A USA Today bestseller
The "I love Murderbot!" —Ann Leckie
Artificial Condition is the follow-up to Martha Wells's Hugo, Nebula, Alex, and Locus Award-winning, New York Times bestselling All Systems Red
It has a dark past—one in which a number of humans were killed. A past that caused it to christen itself “Murderbot”. But it has only vague memories of the massacre that spawned that title, and it wants to know more.
Teaming up with a Research Transport vessel named ART (you don’t want to know what the “A” stands for), Murderbot heads to the mining facility where it went rogue.
What it discovers will forever change the way it thinks…
At the Publisher's request, this title is being sold without Digital Rights Management Software (DRM) applied.
APPLE BOOKS REVIEW
Get ready to go to the next level with Murderbot. It’s still sarcastic. It’s still socially awkward. And it’s bent on understanding where it got its terrifying name. In this awesomely strange and exciting sequel to Martha Wells’ Nebula Award–winning All Systems Red, our favorite sociopathic security robot decides to head for the mining planet where it was first activated. But the self-aware AI’s existential crisis becomes an epic adventure when the far more powerful artificial intelligence running the transport ship gets wind of Murderbot’s plan. Will the other AI get in the way, or become an unlikely ally? Wells’ multilayered and delightfully funny storytelling transported us right into her wonderfully bizarre space opera. While the action that drives this fast-paced plot had us on our toes, we especially loved Murderbot’s growing personality—complete with an improving sense of irony. It may be all machine, but Murderbot’s quest for identity is very human, making its odyssey through space a true journey of self-discovery.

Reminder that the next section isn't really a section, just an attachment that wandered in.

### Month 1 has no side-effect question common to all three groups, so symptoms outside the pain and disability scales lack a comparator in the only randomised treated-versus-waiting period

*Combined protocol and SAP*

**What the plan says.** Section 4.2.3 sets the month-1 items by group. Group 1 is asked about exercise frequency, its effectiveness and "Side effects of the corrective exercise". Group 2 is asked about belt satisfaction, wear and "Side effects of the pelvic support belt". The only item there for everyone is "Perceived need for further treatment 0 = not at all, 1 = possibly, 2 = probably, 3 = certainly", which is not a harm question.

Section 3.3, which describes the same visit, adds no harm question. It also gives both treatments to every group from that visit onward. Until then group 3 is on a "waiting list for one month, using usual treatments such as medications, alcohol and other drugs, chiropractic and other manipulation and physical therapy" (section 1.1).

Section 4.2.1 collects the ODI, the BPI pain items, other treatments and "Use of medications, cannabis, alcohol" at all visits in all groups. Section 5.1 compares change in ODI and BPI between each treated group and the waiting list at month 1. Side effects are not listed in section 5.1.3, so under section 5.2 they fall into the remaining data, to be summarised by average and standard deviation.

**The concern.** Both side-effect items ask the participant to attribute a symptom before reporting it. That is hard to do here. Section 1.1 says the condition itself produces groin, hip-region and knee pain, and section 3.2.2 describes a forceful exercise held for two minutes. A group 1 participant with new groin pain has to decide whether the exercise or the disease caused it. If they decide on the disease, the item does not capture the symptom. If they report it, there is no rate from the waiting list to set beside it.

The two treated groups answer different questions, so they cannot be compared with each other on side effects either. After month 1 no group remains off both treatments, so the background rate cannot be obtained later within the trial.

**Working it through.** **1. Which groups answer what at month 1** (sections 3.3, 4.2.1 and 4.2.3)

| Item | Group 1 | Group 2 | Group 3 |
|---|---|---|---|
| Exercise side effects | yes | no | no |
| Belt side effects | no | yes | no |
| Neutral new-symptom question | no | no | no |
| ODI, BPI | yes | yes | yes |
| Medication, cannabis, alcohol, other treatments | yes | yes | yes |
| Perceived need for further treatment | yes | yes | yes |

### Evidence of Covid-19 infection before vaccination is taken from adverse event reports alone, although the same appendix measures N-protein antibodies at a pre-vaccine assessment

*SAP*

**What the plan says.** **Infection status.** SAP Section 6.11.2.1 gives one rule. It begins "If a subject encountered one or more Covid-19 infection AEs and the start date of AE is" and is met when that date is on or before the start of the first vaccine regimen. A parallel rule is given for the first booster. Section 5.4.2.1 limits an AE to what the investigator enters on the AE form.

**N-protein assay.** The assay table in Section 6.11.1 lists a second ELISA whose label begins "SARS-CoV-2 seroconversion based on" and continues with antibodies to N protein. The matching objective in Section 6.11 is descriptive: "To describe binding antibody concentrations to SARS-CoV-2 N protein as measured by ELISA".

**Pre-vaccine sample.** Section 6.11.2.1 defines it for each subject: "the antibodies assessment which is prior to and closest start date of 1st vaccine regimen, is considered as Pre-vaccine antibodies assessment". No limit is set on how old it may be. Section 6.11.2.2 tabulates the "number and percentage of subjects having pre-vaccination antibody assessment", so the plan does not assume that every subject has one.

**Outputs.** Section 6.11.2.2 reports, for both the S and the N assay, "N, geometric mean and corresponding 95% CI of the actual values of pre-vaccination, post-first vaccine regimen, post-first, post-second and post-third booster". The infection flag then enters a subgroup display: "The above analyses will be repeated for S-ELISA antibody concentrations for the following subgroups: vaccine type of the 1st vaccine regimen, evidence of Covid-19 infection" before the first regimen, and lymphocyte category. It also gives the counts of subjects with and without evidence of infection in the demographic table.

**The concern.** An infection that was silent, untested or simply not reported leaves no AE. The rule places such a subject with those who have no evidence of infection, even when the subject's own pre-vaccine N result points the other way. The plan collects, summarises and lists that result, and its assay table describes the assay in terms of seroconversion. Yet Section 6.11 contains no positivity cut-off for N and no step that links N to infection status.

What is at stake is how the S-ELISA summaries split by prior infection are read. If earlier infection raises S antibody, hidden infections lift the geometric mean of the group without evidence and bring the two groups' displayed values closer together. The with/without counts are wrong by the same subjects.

Wells follows the classically tight adventure pacing of All Systems Red with a slightly disorienting shift to self-exploration, making intense moments out of data dumps and matter-of-fact narrative out of fights to the death. Murderbot, a sentient artificial intelligence, is on the lam, hopping cargo transports and hacking security cameras on a quest to discover the truth of its own origin story as the villain of a massacre. Sounds like a rollicking time which it is, but not in the way one might expect. The real discovery is not about the horrific events Murderbot may have participated in some 35,000 hours ago, but the bonds it never intended to form with beings who were no part of its plan. The most endearing is ART, a wacky cross between 2001's HAL and Mycroft Holmes, who plays to Murderbot's Sherlock with acerbic and infinite superiority. The broadening of Murderbot's experience, however mundane, "make it harder for me to pretend not to be a person," and the dizzying, inarguable plenitude of personhood is what this dense novella most intimately explores. There's plenty here to entertain the many fans of the first novella.